Drouin showed a toughness and sheer will in his game upon his return at the end of the regular season after Stamkos had his surgery. During his exit from the locker room for the last time before next season, Drouin told reporters “I definitely want to be here”. Yzerman’s patience (or was it stubbornness) in not trading Drouin should pay dividends for the franchise for years to come. He is still under contract to the team next year with restricted free agent status after next season is completed.
The blazing star this year especially in the postseason was Nikita Kucherov. With 11 playoff goals and 19 points in 17 games during the playoffs, Kucherov solidified his standing as one of the game’s best right wingers. Kuch is 22 years-old and a restricted free agent this July 1st. Behind Stamkos, Kucherov is most likely Yzerman’s highest priority. Cementing his stature as one of the game’s youngest superstars, Kucherov must be locked up as one of the team’s foundations. No ifs, ands or buts.
On the bad side of the ledger is the defensive corps. They are a bit of an anomaly in that their penalty kill is top ten in the league during the regular season and top three in the playoffs after the conference finals but they allowed a disturbing amount of shots on goal during the Eastern Conference Finals.
This group has more questions than answers and Yzerman must make some tough decisions. The answers in this group are Victor Hedman, Stralman, and Jason Garrison. After those big three, questions abound. There is no more polarizing player to Lightning fans than Matt Carle. This 10-year veteran is the favorite target of boo birds in Amalie Arena.
It did not go unnoticed to Carle’s fans and foes that he was a healthy scratch in Game 7 of the ECF to 22 year-old Slater Koekkoek. Carle lost his spot in the team’s most important game to a kid who only played nine regular season games this year. When you look at the team’s cap situation and see Carle is the highest paid defenseman and a $5.5 million cap hit, perhaps it is time for Yzerman to find a way to part ways with the veteran.
Slater Koekkoek is growing right in front or our eyes, he’s been terrific during the playoffs
— Erik Erlendsson (@Erik_Erlendsson) May 25, 2016
Ah, but here’s the rub. Carle is still under contract for two more seasons. He also has no trade clause so he has to approve any deal Yzerman might be able to make. Maybe it’ll cost the Lighting to eat some of the Carle cap hit to find a taker in a swap. In any case, the defensive corps needs an upgrade and cap constraints make this a bad spot for the team.
Yzerman’s ugly dilemma this off-season starts and stops with Stamkos. Estimates in what it will take in dollars vary from 9 to 11 million per annum. That is a long term decision that will determine the next five to seven years or more of this team. Most observers would give Yzerman a solid rating in his performance at the helm of the Lightning. He is the reigning NHL GM of the Year.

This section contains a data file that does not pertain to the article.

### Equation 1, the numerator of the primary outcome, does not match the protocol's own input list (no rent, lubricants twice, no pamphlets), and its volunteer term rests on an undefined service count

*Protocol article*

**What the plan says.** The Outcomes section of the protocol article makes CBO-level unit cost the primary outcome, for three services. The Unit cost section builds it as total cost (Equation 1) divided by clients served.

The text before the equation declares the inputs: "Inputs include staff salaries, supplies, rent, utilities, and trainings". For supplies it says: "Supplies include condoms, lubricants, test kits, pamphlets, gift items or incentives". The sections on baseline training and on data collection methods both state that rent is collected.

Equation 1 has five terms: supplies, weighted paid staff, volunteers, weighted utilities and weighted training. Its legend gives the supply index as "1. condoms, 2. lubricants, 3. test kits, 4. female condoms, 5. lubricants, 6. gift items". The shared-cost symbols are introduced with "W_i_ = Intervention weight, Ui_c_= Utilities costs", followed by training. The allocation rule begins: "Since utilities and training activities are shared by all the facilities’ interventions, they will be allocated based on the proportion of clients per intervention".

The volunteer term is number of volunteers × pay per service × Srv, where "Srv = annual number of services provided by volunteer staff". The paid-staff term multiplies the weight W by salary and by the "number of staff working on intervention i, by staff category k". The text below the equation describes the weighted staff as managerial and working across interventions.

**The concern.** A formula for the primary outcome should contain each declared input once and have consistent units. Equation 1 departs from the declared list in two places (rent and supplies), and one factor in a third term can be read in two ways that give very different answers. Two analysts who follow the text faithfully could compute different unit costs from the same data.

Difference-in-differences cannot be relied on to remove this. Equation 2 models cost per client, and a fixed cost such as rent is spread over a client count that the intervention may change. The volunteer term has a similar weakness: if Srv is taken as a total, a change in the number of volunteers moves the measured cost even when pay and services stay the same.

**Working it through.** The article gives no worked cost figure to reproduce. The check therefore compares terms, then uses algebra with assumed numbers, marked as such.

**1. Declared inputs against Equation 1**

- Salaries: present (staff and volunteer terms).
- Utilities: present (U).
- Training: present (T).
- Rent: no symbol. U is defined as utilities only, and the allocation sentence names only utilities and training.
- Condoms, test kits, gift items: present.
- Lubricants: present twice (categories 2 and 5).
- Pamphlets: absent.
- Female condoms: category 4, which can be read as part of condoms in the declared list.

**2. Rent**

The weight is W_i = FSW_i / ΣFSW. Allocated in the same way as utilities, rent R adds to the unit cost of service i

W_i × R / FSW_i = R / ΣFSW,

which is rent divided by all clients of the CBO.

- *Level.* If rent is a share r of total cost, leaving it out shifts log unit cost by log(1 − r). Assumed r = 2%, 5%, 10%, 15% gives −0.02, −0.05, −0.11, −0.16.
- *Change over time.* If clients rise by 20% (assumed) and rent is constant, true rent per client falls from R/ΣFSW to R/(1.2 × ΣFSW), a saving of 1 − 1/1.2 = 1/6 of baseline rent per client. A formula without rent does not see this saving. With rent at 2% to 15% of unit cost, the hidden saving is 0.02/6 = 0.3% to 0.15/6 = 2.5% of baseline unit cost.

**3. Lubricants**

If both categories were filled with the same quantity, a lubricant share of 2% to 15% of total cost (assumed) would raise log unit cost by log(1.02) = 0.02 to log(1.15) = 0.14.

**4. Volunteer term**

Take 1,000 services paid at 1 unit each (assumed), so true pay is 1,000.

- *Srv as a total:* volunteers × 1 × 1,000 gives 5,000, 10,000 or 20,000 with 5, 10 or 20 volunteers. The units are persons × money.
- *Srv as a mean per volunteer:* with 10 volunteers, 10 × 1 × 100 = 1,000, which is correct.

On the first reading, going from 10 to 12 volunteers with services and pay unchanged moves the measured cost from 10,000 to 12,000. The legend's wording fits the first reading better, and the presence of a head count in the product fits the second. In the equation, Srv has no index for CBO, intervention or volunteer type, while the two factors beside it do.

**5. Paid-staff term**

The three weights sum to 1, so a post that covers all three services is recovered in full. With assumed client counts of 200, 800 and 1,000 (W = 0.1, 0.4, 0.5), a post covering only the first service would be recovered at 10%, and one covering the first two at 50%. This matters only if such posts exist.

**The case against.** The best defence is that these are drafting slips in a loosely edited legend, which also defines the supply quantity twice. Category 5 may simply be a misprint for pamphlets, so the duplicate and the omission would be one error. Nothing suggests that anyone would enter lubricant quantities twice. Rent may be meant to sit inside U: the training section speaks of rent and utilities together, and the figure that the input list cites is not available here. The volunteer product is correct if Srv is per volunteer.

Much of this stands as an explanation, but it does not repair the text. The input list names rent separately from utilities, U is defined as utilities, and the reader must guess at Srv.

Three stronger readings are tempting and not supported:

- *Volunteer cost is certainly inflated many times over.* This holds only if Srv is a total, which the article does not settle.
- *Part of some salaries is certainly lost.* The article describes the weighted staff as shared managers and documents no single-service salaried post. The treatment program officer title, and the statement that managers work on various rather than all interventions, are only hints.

The part of the Stamkos contract that is bad is the reaction to which ever way this story unfolds. If Stamkos is locked to an eight year deal greater than a $9 million annual cap hit, there will be between a couple and a handful of players that will be cap casualties.
Re-signing Stamkos might mean that Alex Killorn or Valtteri Fillpula will be gone. It might mean that Ben Bishop won’t be able to be locked up after next season. It might mean that the services of a Jonathan Marchessault cannot be retained.
The loss of any of these players as a result of locking up Stamkos will bring some wrath Yzerman’s way. If Stamkos cannot be signed, the team will be able to keep Kucherov, sign Hedman next year, possibly even keep Bishop for the next few years. But Yzerman might not be forgiven for allowing his 26 year-old captain go. World class snipers don’t grow on trees.
The good, the bad and the ugly will define Yzerman’s offseason. Does he keep the band together as much as he can? Does he decide on a new direction? Whichever way Yzerman decides to go, some will say good, some will say bad and we all hope it doesn’t get ugly.
Born in Chicago, Illinois. Grew up playing and loving sports. Spent most of my formative years playing, debating, arguing and talking sports. for the last couple of years I have written about hockey. I am currently a Tampa Bay Lightning contributor for The Hockey Writers. I know that I may not always be right, but I am passionate about hockey and it is damn hard to hide that passion in my writing.